Time Masters is a unique interpretation of French writer Stefan Wul's 'The Orphan Perdide'. Taking the same tone as the book and expanding upon it, the animated feature opens up the possibilities of this thriving world, allowing for us to explore its unusual offerings and diverse vistas. The characters within this story are surprisingly complex and are often faced with rather extraordinary situations, which tap on a handful of moral issues and philosophical quandaries.

In general the real asset of this production is the collaboration of all its aspects and the way they gel so nicely together. The creatures, the various planets, the overall atmosphere of the production, they all combine to make for a compelling watch. Added on top of that is a story that traverses on subjects and situations that most likely have never, or will never, be explored again within the medium. End it all with a twist that is both emotionally disheartening and wholly unexpected, and you've got yourself one hell of a good animated science fiction feature. If you're a fan of Moebius' distinct style or a sucker for animated science fiction, then you owe it to yourself to track this one down. It's a real winner! Time Masters is.....

Creepy Space Staring Contest..... GO!

Are you sure you forgot to pack all of your pants Jaffar?

That's one sassy little creature.

Suddenly I have the feeling..... Like we're being watched!

What's up guys.... ladies? What the hell are you?

Will you stop playing around on that thing and get me the hell out of here!

Jaffar's got some sweet dance moves!

You're not going anywhere until you get a hug from me buddy.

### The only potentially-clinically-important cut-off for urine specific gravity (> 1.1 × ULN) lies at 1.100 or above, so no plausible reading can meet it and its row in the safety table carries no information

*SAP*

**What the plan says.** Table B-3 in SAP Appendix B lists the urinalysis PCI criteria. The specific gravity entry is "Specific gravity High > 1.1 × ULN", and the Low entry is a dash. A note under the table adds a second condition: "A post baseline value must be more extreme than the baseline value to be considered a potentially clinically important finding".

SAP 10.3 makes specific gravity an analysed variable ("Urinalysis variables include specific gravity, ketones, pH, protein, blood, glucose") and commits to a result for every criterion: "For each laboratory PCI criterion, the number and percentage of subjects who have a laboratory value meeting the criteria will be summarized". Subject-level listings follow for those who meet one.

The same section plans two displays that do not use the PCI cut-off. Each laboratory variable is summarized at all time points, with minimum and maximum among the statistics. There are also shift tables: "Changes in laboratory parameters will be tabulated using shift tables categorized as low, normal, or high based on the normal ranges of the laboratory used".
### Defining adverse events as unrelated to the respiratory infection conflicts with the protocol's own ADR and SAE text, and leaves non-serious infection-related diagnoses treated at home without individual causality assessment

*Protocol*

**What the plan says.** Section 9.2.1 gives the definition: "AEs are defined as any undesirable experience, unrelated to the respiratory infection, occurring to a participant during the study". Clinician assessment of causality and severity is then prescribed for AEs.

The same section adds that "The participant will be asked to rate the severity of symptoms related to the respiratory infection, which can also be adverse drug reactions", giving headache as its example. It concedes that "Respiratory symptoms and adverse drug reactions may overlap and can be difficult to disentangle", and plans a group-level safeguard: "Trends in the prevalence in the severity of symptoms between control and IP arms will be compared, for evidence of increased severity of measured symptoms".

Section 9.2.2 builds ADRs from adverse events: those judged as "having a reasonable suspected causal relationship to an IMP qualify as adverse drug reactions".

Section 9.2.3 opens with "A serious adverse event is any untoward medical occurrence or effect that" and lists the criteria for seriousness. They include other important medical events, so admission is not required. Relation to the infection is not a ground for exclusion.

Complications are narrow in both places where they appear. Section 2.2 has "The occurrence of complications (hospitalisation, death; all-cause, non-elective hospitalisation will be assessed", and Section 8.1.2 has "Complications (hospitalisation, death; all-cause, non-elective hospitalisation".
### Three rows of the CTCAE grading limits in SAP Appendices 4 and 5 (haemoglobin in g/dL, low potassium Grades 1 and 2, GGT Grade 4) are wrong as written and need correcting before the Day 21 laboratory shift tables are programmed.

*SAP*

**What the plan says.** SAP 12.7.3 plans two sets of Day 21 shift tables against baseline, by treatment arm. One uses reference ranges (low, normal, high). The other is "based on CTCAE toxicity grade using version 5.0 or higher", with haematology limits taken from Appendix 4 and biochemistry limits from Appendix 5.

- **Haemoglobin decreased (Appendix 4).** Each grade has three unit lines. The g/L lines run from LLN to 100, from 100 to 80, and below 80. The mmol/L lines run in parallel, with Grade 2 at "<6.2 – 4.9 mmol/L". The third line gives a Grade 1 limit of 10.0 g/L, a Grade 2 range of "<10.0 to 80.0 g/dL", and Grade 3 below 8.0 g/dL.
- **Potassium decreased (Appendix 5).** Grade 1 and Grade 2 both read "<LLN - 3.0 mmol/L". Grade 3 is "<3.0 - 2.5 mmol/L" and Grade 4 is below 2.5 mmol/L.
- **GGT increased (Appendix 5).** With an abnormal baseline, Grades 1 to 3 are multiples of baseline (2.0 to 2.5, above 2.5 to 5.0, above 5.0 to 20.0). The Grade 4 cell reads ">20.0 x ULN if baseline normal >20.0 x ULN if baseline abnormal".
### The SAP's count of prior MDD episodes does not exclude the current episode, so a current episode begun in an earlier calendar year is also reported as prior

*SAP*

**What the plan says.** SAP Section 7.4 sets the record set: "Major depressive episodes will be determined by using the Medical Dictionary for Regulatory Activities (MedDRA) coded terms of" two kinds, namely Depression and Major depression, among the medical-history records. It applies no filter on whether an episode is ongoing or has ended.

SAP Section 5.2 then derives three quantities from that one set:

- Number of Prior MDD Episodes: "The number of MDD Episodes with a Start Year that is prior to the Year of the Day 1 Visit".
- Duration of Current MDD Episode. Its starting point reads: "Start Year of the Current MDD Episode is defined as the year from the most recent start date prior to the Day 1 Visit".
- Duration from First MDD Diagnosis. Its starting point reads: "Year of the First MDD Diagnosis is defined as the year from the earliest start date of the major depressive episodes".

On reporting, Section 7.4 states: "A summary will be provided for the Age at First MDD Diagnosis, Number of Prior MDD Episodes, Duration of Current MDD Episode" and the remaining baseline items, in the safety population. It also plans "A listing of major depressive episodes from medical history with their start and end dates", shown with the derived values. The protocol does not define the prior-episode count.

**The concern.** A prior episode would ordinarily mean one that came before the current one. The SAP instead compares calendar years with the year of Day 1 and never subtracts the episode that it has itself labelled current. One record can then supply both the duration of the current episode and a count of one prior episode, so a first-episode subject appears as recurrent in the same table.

Never take candy from strangers kid.

Let's kick this dance off right!

How about a backrub? Why you little perverts!

Get this kid a fly swatter!

And you thought the mosquitoes in your town sucked.

Behold! The Master of the Greenscreen!

Red Rover... Red Rover... let Billy come over!

Thursday, September 19, 2013

REVIEW: Return of the Living Dead Part 2

Return of the Living Dead Part 2
Director: Ken Wiederhorn
Year 1988

Return of the Living Dead Part 2 is the campy sequel to the 1985 hit horror/comedy hybrid, The Return of the Living Dead, directed by Dan O'Bannon. Featuring a fresh group of victims and a whole new storyline, this late 80's gem takes the same tongue and cheek approach that the original movie established yet cranks it up to absurd levels. As mixtures of horror and comedies go, Return of the Living Dead Part 2 is a satisfying romp that has one hell of a bite.

The film begins as a group of kids find a lost barrel in a sewer drain, containing the remains of zombified corpse. Mistakenly one of them opens up the canister, releasing a toxic gas named 2-4-5 Trioxen that begins reanimating the dead. Quickly the town starts to be overrun by hordes of flesh-eating ghouls and it's up to a rag tag group of survivors to find a way out of the city or become the main course for an all you can eat zombie buffet.

What's always fun about these types of films is that there is never really a main character to speak of within the movie, but more of an ensemble group that the story focuses on. In the case of this film, it's a motley group of people consisting of a pair of gravediggers, a few kids, a cable repairman, and a crotchety old man. This unique assortment of characters needs an equally unique cast of actors and the film establishes this with great aplomb. Running through most of the cast, Michael Kenworthy plays the role of Jesse Wilson one of the kids who first finds the canister, while Marsha Dietlein takes on the role of Jesse's older sister Lucy Wilson. They are both exceptionally good in their roles with Kenworthy playing the wisecracking little brother to 80's perfection and Dietlein looking as cute as a button as the smartass and sassy sister. Jason Hogan takes on the role of Johnny the cable repairman, who also becomes a love interest for Dietlein's Lucy character, while Philip Bruns plays the role of Doc Mandel the elderly and clueless neighborhood weirdo. Hogan is cool as the teenage zombie killer while Bruns performance as the neurotic old Doc Mandel is especially entertaining.